Tonight I went to a screening of Almost Out by Jayne Parker at the National Portrait Gallery.
I have to admit that I’m not that keen on “performance” art but from the various synopses of the film describing it as being about the relationship of the artist and her mother, I thought I would give it a go. I was not disappointed.
The film or to be more precise the video was produced in 1984. With a backdrop of a video editing suite, the artist and her mother are nude amongst the equipment. The contrast between the human body and the technology of the time grew on me as the film progressed. I gave up wondering why they weren’t discussing their lives in a more homely environment. To put it into context, the year this was filmed is the same as the title of the book by George Orwell and also the birth of the Apple Macintosh computer with its “Big Brother” television advertisement.
As part of my day job, I was given training on video (a skill I very rarely use). And what I have been taught is that the sound is much more important than the vision. The tone of the voices, use of language and sometimes the lack of audio with the visual still running forced my sense of hearing to a heightened level.
At the end of the film, it dawned on me that even though the premise of the film was an in-depth study of the people in front of the camera, still after ninety minutes you knew very little about them. Yes, they may have been talking about some really personal issues but you have no idea if the artist has any siblings, what the mother does for a living or how the mother met the daughter’s father. Which makes you question the factors in really knowing someone.
It was a real shame that there wasn’t an opportunity to ask the artist questions at the end of the film. When Jayne Parker introduced her film and said that she had not seen the film for a while and would like to have heard what the audience thought, it was a real missed opportunity. Through a bit of luck, I was sitting not too far away from her and was trying to see what her reaction was while also concentrating on the film. It would have been nice to hear what that was. Before I left, I did leave her one of my business cards for this site and I do hope this post finds a way to her.
15 MARCH 2014 Now that I’ve had a bit more time to reflect on the film there are lots of questions that keep coming back to me. Was it necessary for the mother and daughter/artist to be nude? How powerful would the film had been if they had been fully clothed?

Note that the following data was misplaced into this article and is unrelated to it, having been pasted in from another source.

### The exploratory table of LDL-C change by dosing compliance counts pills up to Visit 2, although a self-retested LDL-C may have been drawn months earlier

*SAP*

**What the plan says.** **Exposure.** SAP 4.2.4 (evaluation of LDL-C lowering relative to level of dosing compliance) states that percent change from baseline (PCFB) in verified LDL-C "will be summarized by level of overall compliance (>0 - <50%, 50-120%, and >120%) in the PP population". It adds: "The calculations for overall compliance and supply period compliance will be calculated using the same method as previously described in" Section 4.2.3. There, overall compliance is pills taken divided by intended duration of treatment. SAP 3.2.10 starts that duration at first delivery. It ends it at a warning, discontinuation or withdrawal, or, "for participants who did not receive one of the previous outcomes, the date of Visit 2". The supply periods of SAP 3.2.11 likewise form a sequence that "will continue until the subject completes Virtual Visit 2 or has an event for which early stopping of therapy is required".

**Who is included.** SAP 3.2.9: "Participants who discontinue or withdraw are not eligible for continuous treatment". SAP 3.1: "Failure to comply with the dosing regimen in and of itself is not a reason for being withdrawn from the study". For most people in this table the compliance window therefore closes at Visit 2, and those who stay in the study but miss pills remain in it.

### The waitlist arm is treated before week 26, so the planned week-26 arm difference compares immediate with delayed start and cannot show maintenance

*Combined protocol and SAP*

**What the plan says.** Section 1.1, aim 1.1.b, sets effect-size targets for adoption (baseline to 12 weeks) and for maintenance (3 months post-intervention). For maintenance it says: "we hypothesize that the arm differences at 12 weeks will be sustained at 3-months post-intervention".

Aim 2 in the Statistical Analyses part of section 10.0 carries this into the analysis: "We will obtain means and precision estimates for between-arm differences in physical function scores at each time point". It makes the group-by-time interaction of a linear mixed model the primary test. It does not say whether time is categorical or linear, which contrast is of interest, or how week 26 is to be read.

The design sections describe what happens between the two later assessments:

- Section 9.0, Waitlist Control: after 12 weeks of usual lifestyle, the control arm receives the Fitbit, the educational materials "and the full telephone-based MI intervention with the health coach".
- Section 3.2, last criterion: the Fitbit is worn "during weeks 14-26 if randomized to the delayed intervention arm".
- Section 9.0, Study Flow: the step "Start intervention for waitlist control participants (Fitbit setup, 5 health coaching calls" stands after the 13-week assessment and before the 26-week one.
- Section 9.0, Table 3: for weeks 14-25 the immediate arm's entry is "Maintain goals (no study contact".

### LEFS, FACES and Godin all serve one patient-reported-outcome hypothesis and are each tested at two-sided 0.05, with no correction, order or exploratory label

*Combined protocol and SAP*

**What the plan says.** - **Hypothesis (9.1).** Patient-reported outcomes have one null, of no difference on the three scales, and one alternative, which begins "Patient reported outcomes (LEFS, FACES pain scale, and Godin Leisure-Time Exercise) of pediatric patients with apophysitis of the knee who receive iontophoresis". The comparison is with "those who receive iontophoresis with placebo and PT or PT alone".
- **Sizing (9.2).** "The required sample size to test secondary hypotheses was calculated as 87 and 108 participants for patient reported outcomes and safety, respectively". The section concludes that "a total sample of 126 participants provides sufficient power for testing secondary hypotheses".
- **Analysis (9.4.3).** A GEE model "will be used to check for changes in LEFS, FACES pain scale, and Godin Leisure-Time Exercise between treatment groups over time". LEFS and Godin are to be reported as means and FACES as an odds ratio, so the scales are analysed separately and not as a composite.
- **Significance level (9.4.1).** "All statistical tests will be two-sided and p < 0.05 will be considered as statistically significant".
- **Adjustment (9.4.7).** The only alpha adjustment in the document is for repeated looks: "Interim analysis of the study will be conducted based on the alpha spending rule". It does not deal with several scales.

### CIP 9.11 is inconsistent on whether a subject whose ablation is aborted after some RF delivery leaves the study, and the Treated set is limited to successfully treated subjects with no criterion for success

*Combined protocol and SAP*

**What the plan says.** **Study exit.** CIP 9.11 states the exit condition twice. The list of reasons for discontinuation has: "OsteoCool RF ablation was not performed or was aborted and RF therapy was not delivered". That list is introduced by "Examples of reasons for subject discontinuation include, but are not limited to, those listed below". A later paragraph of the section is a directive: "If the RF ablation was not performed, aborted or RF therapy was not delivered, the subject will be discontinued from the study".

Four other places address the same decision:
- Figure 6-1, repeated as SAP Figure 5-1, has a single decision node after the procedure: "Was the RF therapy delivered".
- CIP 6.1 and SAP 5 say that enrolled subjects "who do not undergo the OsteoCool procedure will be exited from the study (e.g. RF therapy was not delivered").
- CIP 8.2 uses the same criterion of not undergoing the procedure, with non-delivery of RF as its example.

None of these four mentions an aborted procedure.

When the mother is in shot, you don’t see the daughter/artist but only get to hear her voice. And when the artist is in shot, the cameraman is never seen. However, there is a telling second or two in one clip with the mother when the daughter/artist reaches over to flick a switch on the equipment surrounding them and you glimpse that the artist is fully clothed. You don’t actually see the mother and daughter nude together. There are times when you do feel that her mother has made this huge sacrifice for the daughter’s art to be a success.
It goes without saying that being without clothing in whatever art form it may be, is exposing yourself to the world. The way this film was shot and I guess in part due to the technology used, there is a real CCTV voyeuristic feel to it.
The thing is the bodies may be on display, stripped of any barriers, but you don’t get a real deep understanding of who the people are on the inside. There is a desire to know more. I guess the holy grail of great portraiture is to be able to capture the essence of the sitter and not just the physical attributes. I suppose that is why the National Portrait Gallery decided to show this film.
The nude form is a powerful tool. But why is it that the art world is more interested in the female form than the male nude? How different would this film had been if it was a father and son? For me, the fascination of the film was the exploration that the female body can produce another human being and the bond between mother and child from embryo to baby to child to adulthood. Something a father and son would never experience.
There is so much more to think about, so don’t be surprised if I update this again soon.
15 MARCH 2014 (Update 2) I have no idea if the artist Jayne Parker now has a daughter or not. But I do wonder if she would allow herself to go through the same experience as her mother if asked by her daughter.
Maybe sometimes it is more interesting to leave things as a mystery than to discover the true facts.